In his conference speech on Wednesday, Burnham, who unsuccesfully challenged for the party leadership, will argue that it is possible to “protect most what we’ve got” with cuts of 5% to 10% in police budgets, but beyond that he will warn that public safety will be put at risk.
He says that it is perfectly possible to make further savings in police spending up to 10%. The government, which has already cut police budgets by 20% in the past five years, is currently examining options for further savings of between 25% and 40% to be announced in November.
In a preview of a part of his conference speech, Burnham said during a policing fringe on Tuesday lunchtime that he was also going to announce that Labour’s pledge to scrap elected police and crime commissioners would now be dropped.
He said that he wanted to see a “change of tone” in Labour’s approach to PCCs. The second set of elections for commissioners is due to take place next May, and by the time of the next general election most will have had at least two terms in office.
“They are part of the policing landscape and are here to stay for the medium term. We should be supporting the excellent work being done by Labour PCCs,” he said.
In his conference speech on Wednesday the new shadow home secretary will also call for the reform of European Union’s free movement rules and for new rules to end the undercutting of wages during the EU referendum debate to “win back Ukip voters”.
He wants to see a new agreement come out of the EU renegotiation that “enshrines respect for the industry/union-agreed ‘going rate’ for jobs in a country that would often be higher than minimum wage”. Burnham has been assured it would not require a treaty change.
He will call on Labour to ‘face up to the truth’ that the current rules on free movement of people is widening inequality and argue that a reformed Europe must provide a ‘floor beneath all workers’ and protect wages.
Burnham will also pledge to tackle the ‘scapegoating rhetoric’ from other parties in the immigration debate and says he will offer a positive vision for a new social Europe.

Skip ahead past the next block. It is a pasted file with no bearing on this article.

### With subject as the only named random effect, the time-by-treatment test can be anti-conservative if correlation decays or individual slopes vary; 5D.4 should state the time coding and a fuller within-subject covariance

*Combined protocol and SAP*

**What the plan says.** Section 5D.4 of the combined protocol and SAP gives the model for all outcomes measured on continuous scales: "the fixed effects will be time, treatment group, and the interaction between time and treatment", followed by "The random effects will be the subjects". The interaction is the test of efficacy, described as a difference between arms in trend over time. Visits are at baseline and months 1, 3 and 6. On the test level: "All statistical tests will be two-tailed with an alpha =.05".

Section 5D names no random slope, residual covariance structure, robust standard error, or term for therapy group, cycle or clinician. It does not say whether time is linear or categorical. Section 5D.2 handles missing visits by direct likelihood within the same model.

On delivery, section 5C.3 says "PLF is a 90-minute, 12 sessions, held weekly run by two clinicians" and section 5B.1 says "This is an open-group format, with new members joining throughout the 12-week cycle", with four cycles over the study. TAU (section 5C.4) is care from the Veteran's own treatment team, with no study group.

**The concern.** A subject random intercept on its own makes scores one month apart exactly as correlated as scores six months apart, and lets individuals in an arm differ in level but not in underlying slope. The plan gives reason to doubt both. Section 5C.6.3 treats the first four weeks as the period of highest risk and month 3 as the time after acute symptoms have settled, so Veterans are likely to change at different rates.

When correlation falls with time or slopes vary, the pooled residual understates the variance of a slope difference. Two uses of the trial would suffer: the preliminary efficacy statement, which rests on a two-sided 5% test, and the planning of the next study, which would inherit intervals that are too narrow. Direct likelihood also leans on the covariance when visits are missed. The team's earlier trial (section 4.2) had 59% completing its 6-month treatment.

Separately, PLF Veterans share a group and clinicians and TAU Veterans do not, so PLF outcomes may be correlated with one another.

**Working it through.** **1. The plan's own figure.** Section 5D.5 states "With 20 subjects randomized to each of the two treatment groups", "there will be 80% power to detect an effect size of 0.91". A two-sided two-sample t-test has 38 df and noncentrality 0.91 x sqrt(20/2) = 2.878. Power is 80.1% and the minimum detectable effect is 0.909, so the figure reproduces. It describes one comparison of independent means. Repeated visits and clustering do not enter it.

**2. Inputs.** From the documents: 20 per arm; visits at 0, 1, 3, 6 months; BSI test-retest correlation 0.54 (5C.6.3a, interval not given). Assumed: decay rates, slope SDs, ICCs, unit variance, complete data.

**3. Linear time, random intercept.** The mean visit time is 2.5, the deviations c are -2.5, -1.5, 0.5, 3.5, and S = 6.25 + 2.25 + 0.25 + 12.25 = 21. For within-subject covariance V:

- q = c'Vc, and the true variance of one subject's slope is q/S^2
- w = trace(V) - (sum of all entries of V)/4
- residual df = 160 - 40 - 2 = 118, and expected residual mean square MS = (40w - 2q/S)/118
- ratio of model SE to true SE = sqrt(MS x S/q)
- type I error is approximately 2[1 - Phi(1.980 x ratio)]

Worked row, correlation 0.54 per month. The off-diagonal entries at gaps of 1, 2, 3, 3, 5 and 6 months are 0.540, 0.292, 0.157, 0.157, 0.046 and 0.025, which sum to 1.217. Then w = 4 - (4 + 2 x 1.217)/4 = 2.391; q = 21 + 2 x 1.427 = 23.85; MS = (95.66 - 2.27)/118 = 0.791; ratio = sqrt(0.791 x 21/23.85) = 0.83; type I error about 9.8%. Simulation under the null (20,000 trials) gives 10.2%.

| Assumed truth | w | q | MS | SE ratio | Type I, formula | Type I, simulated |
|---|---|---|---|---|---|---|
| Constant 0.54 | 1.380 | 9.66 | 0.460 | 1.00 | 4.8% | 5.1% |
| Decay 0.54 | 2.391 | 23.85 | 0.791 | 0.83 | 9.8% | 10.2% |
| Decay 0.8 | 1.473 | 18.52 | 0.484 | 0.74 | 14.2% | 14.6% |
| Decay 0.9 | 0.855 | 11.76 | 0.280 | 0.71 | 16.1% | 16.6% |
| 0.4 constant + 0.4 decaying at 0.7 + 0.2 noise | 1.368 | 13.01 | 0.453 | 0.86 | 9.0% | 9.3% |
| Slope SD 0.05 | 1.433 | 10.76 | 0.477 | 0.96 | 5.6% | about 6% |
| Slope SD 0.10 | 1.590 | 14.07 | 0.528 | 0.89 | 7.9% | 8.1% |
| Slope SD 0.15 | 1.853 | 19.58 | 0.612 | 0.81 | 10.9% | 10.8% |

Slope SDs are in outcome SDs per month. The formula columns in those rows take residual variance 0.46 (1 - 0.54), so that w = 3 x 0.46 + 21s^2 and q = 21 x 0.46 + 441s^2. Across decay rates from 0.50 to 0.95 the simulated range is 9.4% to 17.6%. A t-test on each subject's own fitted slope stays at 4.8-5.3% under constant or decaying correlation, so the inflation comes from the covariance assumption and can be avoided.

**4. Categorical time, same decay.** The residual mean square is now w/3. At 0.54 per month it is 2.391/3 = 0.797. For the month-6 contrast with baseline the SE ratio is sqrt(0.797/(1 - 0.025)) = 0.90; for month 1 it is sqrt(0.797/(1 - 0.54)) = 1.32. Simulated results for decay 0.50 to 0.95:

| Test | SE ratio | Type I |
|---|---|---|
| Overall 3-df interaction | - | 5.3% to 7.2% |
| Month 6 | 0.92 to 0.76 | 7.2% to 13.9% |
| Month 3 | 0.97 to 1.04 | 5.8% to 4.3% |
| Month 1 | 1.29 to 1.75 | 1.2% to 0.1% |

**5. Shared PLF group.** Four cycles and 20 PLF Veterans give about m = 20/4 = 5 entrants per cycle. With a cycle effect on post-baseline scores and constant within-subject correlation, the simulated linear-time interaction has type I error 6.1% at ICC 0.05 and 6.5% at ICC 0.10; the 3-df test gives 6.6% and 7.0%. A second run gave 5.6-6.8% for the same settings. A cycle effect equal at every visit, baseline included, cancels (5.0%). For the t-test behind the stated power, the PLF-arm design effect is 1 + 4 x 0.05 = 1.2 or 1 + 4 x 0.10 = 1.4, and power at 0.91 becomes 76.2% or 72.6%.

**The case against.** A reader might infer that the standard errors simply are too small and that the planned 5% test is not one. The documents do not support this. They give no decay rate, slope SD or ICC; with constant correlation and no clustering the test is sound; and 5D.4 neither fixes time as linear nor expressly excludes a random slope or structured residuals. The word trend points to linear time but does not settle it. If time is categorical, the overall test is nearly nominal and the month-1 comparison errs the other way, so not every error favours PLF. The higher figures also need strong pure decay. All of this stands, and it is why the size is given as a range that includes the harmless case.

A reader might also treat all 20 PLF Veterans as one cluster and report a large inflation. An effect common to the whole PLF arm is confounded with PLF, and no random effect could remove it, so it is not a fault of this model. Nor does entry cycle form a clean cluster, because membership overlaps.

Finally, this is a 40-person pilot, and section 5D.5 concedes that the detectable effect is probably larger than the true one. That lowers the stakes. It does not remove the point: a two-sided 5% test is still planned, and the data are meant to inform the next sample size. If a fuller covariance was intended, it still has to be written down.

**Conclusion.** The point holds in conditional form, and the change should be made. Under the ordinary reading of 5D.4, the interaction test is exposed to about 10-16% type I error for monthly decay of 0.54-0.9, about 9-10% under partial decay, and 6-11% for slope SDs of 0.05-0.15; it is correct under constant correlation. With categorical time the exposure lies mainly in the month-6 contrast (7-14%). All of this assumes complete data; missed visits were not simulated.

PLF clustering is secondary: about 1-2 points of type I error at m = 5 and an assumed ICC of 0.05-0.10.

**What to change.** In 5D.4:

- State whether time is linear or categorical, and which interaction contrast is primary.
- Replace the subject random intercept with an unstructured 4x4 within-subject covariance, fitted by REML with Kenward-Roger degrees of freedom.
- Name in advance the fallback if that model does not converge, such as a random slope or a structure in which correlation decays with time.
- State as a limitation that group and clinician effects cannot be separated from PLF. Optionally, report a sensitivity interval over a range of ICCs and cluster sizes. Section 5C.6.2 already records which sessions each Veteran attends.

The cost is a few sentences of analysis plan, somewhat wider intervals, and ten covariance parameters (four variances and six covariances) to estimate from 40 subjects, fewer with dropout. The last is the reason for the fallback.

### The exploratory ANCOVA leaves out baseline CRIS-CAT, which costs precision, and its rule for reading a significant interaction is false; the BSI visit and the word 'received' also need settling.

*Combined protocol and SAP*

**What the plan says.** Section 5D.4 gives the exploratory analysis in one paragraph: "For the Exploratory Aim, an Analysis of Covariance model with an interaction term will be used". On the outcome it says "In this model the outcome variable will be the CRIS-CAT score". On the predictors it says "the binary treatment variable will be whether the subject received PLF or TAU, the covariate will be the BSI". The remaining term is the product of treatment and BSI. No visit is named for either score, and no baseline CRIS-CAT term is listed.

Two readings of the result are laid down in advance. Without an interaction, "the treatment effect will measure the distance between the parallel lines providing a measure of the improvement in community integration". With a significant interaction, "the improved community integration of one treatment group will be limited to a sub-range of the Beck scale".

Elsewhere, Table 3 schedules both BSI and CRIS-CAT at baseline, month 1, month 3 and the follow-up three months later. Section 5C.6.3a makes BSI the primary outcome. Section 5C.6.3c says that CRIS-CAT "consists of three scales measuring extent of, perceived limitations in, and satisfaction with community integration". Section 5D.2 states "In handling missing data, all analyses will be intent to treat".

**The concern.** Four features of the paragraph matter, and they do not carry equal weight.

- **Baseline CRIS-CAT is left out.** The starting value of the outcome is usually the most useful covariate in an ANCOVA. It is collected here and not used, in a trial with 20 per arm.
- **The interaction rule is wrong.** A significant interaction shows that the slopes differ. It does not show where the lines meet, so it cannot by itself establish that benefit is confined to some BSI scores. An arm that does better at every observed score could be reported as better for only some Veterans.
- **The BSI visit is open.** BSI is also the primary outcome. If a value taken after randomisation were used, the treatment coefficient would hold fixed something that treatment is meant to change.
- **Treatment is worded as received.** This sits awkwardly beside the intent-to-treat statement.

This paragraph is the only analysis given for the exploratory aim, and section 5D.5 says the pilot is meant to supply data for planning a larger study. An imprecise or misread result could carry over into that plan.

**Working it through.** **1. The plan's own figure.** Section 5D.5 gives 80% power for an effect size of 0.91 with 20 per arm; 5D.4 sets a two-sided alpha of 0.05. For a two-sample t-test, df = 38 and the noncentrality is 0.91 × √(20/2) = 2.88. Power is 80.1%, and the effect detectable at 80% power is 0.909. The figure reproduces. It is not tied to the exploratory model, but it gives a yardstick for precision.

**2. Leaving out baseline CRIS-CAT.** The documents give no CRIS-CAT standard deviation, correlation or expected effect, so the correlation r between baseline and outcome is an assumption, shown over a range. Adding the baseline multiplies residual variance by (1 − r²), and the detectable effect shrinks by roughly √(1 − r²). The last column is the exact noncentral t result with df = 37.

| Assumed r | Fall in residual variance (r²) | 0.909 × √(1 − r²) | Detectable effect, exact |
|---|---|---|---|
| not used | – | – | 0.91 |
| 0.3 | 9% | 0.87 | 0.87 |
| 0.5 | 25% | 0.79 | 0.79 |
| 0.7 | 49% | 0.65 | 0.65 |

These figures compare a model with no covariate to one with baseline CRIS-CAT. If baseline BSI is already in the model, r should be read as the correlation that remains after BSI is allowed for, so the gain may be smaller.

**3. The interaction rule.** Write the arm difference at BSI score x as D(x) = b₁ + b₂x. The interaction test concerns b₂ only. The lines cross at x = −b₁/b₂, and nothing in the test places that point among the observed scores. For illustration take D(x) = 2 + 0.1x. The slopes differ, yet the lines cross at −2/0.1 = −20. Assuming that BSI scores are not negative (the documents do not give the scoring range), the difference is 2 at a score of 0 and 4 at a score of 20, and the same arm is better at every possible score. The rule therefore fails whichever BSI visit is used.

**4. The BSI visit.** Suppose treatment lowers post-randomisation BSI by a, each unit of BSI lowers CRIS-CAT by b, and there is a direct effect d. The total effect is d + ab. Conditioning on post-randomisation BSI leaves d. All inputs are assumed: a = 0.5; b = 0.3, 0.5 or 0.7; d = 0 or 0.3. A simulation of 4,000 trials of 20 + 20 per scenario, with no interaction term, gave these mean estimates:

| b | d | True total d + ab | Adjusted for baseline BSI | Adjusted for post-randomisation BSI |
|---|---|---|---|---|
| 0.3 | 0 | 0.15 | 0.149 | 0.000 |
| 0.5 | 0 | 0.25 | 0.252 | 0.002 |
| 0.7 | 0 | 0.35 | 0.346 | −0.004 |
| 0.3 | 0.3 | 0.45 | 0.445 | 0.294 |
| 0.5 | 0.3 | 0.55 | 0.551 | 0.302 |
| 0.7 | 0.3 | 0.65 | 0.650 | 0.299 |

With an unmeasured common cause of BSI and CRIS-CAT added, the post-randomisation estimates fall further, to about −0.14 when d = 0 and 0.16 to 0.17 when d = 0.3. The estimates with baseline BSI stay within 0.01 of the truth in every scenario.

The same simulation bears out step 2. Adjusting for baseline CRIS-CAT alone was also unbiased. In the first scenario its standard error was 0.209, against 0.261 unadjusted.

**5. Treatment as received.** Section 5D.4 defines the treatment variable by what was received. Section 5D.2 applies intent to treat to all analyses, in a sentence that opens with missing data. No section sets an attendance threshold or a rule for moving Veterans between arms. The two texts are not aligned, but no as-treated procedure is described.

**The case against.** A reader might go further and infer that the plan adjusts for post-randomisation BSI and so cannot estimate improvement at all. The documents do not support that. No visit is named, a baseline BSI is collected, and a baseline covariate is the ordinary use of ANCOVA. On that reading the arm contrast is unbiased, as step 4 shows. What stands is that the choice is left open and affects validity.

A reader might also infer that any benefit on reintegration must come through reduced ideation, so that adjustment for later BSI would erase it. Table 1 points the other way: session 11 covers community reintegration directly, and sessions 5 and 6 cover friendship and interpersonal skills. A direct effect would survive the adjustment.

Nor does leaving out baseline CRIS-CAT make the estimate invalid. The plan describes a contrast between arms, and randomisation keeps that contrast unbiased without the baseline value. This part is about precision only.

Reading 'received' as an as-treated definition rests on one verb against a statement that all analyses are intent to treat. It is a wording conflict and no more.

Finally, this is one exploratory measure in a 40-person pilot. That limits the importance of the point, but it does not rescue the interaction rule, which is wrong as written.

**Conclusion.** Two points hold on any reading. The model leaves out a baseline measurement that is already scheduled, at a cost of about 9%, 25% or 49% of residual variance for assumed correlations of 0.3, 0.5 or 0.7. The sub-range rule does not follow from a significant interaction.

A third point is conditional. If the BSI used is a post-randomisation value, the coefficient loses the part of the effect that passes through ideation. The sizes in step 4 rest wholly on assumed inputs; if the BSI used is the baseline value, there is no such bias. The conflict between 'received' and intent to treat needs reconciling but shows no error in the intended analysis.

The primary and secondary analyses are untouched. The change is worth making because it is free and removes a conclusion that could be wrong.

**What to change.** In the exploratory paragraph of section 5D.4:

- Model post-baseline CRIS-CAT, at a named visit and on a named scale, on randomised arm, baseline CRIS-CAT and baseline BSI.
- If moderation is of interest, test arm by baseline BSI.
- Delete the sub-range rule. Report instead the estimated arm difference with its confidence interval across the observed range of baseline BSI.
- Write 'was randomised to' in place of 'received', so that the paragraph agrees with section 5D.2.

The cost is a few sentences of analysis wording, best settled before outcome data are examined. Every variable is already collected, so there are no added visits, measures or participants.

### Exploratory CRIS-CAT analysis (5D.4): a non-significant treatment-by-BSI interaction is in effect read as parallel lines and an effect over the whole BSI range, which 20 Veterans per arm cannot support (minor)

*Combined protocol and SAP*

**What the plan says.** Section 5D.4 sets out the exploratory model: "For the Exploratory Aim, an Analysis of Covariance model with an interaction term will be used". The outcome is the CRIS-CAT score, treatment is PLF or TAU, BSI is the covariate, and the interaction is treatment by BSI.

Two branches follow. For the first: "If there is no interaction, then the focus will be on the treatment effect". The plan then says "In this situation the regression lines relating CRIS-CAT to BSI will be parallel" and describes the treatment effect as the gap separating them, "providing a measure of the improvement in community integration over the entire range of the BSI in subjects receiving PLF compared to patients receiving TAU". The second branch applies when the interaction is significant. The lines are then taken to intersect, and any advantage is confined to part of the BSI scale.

“To win back the voters we lost to Ukip, I want to reframe the debate about immigration and the way Labour approaches it. For too long, we have argued that free movement across Europe benefits everyone and affects all areas equally. That’s just not true,” he will say.
“In places, a free market in labour benefits private companies more than people and communities. Labour hasn’t faced up to that and that’s why we look out of touch.
“The truth is that free movement on the current rules is widening inequality. It has built the economic power of the big cities and that is good. But it has made life harder for people in our poorest communities, where wages have been undercut and job security lost.
“The coming referendum presents a chance to change that. Let’s seize it as an opportunity to put Labour back on the front foot and back in touch.”
He is also to promise a new vision for a social Europe: “A Europe that puts people before profits and multinationals; a floor beneath all workers. The Tories and UKIP want to take those protections away.
“Let’s have the strength to take on their scapegoating rhetoric which won’t pay anybody’s bills, feed anybody’s kids or protect anybody’s job.
“We welcome people here to work, as we always have. But let’s make it work for everyone with new EU rules to stop undercutting, protecting the “going rate” for skilled workers,” he is to say.
This article was written by Alan Travis Home affairs editor, for theguardian.com on Tuesday 29th September 2015 22.00 Europe/Londonguardian.co.uk © Guardian News and Media Limited 2010